The left wrist and shoulder of Xander Bogaerts haven’t been the same since colliding with Alex Verdugo on May 20. Alex Speier of the Boston Globe reported on the hardships Xander Bogaerts deals with as a result of that collision.
Bogaerts needed cortisone shots in both his wrist and shoulder to reduce swelling, which has helped but doesn’t heal the injury.
Bogaerts occasionally heads to the batting cage in the middle of games to work on his swing mechanics because the injury altered it so much.
“I feel pretty OK,” Bogaerts said, via Speier. “The messed-up part with that is you start changing your mechanics, where you want to swing to where you don’t feel any pain or you don’t feel much pain. Then your swing starts changing.
“Then when you feel good so you can get back, there are just so many bad habits that have been incorporated. That’s the frustrating thing. You can feel so good in BP and the cage, and as soon as the game starts, the first pitch you see, it’s like, ‘[Expletive], what the hell are you doing?’”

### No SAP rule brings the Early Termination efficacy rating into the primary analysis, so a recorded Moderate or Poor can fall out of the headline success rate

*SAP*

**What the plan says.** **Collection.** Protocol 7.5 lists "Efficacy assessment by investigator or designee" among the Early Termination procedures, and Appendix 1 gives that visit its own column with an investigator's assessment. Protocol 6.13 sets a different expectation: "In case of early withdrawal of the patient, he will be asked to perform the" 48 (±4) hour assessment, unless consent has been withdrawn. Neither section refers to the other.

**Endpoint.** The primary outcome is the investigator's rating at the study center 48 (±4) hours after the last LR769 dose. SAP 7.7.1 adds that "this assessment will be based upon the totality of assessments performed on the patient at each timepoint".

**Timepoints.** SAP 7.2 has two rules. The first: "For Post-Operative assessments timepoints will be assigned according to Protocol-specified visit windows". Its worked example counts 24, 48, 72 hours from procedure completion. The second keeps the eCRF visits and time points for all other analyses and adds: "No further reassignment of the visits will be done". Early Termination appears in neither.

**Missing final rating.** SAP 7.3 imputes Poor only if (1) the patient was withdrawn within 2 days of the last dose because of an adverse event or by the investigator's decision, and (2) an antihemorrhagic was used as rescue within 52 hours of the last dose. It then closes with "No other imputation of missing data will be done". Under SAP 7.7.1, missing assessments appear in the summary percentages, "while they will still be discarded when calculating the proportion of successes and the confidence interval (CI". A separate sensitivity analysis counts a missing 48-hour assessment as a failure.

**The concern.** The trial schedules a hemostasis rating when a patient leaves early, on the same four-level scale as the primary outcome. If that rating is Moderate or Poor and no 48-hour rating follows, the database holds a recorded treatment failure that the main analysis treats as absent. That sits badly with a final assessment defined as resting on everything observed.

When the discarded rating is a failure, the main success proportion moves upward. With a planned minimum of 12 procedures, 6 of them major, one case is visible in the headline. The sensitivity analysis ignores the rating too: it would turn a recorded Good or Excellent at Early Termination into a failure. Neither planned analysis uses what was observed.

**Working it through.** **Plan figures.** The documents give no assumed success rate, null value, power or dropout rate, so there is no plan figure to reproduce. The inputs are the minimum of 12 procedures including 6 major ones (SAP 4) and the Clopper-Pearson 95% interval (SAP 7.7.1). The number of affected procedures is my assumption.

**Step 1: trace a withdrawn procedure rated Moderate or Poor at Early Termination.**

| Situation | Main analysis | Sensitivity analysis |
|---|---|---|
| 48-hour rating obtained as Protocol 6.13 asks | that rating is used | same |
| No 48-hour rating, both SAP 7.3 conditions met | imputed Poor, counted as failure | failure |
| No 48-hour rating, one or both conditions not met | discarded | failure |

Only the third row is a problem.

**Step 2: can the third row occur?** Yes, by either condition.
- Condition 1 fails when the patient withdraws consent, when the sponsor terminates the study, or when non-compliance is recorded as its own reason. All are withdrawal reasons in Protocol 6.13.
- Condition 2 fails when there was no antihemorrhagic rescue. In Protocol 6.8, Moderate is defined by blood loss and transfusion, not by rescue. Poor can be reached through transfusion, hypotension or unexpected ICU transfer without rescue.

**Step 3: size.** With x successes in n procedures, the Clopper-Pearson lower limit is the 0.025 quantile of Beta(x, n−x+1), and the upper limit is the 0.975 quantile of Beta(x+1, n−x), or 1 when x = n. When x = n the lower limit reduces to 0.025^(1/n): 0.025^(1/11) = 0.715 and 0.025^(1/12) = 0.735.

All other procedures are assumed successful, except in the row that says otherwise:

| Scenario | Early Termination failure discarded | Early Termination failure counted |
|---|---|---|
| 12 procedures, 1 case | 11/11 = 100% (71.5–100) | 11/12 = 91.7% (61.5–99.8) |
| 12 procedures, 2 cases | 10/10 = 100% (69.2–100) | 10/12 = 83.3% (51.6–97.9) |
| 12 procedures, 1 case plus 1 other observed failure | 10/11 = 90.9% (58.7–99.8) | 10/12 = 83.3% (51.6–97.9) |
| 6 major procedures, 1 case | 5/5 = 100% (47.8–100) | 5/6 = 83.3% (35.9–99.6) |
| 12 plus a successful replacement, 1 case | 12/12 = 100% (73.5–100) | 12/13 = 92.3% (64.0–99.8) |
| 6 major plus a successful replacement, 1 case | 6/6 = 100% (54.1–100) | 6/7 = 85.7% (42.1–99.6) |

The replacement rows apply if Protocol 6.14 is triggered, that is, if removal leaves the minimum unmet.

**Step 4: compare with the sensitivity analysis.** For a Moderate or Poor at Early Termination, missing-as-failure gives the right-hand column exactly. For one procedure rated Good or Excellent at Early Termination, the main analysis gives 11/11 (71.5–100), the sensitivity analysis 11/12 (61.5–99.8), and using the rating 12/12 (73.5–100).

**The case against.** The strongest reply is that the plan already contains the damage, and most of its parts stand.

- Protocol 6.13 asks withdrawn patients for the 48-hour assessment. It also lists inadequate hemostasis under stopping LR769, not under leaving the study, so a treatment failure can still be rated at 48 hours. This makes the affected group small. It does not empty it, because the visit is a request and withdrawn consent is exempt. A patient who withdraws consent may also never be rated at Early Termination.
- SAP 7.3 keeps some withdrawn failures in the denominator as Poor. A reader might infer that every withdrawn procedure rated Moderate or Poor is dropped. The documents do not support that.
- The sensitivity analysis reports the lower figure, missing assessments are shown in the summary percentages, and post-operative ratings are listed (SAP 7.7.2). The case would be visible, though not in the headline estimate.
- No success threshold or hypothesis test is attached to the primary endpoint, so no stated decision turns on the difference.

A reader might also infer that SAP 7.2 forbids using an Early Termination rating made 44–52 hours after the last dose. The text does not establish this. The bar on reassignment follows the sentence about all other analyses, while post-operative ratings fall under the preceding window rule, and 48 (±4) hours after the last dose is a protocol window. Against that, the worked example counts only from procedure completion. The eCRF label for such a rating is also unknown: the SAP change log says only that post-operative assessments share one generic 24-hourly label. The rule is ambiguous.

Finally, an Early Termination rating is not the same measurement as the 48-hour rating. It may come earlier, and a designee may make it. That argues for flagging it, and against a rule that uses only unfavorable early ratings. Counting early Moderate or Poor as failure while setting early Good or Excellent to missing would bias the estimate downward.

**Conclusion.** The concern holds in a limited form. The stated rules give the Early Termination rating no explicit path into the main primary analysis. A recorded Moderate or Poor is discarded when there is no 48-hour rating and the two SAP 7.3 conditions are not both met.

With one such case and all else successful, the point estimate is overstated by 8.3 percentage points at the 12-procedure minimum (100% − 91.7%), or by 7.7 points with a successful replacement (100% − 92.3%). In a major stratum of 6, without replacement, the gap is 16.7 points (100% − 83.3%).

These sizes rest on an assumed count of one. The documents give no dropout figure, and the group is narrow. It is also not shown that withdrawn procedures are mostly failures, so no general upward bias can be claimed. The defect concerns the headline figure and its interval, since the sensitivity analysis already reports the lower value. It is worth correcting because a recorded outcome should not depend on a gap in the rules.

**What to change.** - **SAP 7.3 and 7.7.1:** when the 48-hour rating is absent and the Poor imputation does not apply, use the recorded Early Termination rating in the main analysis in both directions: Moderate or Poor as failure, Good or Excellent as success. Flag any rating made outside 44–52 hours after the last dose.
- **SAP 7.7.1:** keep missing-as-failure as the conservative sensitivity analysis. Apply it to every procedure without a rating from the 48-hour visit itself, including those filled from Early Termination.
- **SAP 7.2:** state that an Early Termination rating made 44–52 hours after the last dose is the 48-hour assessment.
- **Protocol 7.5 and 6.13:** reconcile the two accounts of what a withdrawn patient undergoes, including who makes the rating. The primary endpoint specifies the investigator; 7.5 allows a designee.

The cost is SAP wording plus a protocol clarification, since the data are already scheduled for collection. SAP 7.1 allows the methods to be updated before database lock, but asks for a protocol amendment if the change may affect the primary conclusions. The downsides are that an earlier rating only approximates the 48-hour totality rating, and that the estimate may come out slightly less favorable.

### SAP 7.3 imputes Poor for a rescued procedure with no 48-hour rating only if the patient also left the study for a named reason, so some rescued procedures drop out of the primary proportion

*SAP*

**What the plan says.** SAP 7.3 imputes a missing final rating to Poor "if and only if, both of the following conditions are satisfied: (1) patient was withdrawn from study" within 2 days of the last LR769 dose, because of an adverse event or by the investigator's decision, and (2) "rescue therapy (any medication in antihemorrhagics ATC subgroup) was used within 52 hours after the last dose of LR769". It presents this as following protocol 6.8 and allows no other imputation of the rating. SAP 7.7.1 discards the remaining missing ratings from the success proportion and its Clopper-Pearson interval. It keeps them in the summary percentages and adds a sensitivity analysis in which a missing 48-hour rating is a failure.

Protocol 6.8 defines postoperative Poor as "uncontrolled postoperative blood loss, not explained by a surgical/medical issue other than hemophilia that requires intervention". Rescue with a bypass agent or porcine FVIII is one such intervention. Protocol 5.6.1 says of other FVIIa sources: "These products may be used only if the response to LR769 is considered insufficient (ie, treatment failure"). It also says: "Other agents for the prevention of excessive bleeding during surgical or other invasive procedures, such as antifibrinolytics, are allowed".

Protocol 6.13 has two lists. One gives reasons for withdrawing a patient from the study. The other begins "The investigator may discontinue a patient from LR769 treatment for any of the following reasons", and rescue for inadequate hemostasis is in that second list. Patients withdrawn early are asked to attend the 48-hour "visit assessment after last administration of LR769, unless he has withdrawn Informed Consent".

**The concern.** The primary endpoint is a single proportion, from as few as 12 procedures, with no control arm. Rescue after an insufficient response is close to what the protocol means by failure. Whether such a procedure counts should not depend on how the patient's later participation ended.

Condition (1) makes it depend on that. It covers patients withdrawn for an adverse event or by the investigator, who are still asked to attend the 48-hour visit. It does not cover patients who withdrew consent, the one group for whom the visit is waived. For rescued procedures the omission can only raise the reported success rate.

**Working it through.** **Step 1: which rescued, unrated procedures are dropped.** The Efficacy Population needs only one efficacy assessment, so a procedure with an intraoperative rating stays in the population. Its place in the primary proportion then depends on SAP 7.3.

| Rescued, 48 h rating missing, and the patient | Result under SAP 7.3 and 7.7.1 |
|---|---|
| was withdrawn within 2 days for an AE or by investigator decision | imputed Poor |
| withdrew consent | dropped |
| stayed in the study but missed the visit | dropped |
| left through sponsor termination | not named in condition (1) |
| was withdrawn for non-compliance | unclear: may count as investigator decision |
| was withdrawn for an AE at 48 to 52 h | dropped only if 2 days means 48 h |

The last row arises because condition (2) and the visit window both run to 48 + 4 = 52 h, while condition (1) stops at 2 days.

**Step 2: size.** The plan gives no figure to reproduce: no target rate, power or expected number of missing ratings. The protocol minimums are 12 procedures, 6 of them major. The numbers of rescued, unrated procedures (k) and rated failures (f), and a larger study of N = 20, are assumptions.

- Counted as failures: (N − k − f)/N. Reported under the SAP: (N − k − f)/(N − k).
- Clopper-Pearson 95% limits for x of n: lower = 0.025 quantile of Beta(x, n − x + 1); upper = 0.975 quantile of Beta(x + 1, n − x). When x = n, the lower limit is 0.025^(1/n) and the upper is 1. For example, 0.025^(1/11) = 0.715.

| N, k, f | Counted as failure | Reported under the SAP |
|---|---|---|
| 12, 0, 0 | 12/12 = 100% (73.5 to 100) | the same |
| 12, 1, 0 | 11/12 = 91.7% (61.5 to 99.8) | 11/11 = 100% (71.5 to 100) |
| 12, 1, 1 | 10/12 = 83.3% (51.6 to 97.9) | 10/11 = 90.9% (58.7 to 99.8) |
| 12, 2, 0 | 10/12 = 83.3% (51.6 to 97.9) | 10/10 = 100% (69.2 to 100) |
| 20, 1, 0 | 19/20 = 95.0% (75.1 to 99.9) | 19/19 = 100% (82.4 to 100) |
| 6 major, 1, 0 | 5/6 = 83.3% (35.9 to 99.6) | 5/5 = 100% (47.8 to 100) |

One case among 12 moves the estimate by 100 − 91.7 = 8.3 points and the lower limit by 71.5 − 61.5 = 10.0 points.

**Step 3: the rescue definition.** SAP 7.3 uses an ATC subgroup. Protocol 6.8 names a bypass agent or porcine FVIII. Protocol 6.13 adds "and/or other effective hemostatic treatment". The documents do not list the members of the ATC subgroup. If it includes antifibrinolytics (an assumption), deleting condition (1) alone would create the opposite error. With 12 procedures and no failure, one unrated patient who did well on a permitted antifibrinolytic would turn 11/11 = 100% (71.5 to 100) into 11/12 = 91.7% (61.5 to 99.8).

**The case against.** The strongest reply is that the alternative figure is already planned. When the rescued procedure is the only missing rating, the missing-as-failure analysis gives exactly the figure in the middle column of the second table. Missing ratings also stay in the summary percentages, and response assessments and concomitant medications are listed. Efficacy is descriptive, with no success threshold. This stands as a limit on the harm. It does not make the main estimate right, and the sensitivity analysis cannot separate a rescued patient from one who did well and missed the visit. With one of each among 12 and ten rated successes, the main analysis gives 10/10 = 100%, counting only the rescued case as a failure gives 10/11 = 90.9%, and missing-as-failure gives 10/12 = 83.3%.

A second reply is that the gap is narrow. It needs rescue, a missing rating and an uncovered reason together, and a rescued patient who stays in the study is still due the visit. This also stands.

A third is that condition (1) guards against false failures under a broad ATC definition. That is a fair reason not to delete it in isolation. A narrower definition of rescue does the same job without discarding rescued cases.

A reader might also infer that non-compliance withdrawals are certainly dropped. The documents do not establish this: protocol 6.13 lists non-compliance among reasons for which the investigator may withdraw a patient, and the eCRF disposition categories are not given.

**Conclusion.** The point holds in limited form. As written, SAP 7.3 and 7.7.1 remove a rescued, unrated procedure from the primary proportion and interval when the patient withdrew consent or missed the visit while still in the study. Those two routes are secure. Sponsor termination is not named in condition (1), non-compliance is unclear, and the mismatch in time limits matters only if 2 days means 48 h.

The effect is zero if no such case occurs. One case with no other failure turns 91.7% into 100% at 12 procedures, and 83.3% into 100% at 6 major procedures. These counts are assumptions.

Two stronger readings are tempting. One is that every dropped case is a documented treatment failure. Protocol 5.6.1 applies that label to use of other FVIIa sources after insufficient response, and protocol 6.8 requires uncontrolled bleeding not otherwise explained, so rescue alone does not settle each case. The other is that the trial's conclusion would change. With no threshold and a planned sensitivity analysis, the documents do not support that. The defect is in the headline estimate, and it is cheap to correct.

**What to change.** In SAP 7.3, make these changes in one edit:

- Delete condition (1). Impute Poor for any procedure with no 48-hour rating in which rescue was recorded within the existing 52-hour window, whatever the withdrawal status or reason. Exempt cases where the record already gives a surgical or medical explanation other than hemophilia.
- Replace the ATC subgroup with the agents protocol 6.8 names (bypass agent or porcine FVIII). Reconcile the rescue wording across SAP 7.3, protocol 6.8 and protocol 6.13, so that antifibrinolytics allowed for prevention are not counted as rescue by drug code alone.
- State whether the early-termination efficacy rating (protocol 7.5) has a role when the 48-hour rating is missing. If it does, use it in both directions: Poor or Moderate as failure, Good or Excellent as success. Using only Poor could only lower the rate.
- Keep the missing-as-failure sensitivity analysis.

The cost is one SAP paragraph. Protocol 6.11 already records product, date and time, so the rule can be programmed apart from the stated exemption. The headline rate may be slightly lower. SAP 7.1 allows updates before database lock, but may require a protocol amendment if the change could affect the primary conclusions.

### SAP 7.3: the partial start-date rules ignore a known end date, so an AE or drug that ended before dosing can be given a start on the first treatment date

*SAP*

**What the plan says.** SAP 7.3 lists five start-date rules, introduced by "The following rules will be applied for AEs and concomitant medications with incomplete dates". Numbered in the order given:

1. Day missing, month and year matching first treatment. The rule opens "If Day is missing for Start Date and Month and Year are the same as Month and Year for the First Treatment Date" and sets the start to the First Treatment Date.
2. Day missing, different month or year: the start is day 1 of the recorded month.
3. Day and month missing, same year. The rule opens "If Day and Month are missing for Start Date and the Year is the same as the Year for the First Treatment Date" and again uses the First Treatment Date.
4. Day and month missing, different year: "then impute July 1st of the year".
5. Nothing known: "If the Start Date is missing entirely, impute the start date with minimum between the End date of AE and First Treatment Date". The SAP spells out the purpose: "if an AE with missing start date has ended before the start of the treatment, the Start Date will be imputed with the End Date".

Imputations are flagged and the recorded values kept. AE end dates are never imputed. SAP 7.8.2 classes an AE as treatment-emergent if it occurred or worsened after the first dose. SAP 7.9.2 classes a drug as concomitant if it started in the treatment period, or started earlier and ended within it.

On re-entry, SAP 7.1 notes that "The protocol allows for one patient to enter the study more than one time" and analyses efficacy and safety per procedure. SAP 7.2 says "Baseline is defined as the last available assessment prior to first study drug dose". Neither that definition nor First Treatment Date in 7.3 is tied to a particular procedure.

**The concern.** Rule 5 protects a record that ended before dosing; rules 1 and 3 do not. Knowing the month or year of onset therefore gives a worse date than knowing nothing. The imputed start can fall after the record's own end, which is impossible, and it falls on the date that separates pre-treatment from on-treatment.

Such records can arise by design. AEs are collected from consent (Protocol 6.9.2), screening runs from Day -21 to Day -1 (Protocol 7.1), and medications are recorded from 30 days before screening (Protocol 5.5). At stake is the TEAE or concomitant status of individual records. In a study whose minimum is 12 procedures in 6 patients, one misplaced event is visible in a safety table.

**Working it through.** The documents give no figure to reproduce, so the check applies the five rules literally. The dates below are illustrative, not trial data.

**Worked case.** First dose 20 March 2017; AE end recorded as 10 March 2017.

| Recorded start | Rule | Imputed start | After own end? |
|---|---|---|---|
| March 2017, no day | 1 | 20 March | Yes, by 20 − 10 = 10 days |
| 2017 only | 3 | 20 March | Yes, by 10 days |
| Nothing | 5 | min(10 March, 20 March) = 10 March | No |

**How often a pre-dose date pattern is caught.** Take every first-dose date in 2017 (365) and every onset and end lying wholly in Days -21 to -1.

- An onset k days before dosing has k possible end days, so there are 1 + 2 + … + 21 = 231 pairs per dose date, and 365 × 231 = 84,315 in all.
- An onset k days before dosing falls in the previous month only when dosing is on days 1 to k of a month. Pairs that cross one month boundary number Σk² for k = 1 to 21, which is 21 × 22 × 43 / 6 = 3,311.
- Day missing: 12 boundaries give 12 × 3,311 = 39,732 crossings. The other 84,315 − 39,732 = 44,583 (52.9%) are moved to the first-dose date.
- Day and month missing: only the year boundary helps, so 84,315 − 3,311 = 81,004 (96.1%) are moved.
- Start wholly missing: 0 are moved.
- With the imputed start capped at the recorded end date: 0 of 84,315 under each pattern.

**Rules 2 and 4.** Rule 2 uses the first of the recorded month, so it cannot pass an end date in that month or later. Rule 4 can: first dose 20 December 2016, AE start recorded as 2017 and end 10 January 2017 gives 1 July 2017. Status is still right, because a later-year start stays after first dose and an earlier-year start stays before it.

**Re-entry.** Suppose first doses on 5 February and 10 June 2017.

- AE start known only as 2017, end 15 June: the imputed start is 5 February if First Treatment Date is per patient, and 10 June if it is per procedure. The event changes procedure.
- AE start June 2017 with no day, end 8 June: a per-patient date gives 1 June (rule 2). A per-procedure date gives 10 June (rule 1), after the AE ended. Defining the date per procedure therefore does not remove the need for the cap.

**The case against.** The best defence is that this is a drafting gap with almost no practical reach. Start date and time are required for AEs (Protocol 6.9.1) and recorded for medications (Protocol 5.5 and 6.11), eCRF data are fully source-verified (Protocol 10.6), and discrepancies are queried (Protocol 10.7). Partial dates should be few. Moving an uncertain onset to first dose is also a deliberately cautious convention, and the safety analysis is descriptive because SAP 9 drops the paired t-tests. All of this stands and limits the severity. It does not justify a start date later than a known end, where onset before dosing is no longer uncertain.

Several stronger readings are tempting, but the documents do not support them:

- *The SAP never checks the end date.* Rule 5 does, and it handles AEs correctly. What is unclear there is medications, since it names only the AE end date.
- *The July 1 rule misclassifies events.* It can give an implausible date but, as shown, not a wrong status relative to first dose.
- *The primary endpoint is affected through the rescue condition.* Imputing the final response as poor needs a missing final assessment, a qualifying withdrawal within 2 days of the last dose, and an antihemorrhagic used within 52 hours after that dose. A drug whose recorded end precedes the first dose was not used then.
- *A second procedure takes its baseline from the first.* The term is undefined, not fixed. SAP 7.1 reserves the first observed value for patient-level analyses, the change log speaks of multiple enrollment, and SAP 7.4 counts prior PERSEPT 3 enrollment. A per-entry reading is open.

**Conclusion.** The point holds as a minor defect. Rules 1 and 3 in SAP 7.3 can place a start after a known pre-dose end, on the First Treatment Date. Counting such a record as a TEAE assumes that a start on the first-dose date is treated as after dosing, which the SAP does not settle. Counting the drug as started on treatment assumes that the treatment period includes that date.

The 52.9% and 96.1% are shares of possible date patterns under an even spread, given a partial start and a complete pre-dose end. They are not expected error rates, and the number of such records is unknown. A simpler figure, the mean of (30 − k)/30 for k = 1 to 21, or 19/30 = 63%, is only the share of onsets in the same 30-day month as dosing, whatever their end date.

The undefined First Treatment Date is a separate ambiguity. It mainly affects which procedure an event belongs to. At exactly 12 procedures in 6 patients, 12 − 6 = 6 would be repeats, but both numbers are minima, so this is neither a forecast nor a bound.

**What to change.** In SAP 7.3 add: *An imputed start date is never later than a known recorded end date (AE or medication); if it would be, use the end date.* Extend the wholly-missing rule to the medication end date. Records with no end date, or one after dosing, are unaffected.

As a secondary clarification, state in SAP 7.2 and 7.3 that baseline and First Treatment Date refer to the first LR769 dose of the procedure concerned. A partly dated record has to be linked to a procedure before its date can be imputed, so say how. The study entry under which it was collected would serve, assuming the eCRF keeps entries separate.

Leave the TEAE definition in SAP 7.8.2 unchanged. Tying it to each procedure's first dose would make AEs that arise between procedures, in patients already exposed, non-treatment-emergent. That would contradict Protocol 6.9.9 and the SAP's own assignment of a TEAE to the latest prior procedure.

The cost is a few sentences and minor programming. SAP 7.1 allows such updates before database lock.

Despite the fact that Bogaerts remains among the best short stops in the MLB in terms of hitting statistics, it’s dipped since that collision.
Speier noted Bogaerts hit .326/.388/.465 (batting, on-base percentage and slugging) before May 20, going along with four home runs in 38 games. In the 78 games after the collision, those same stats dipped to .282/.361/.429 with four home runs.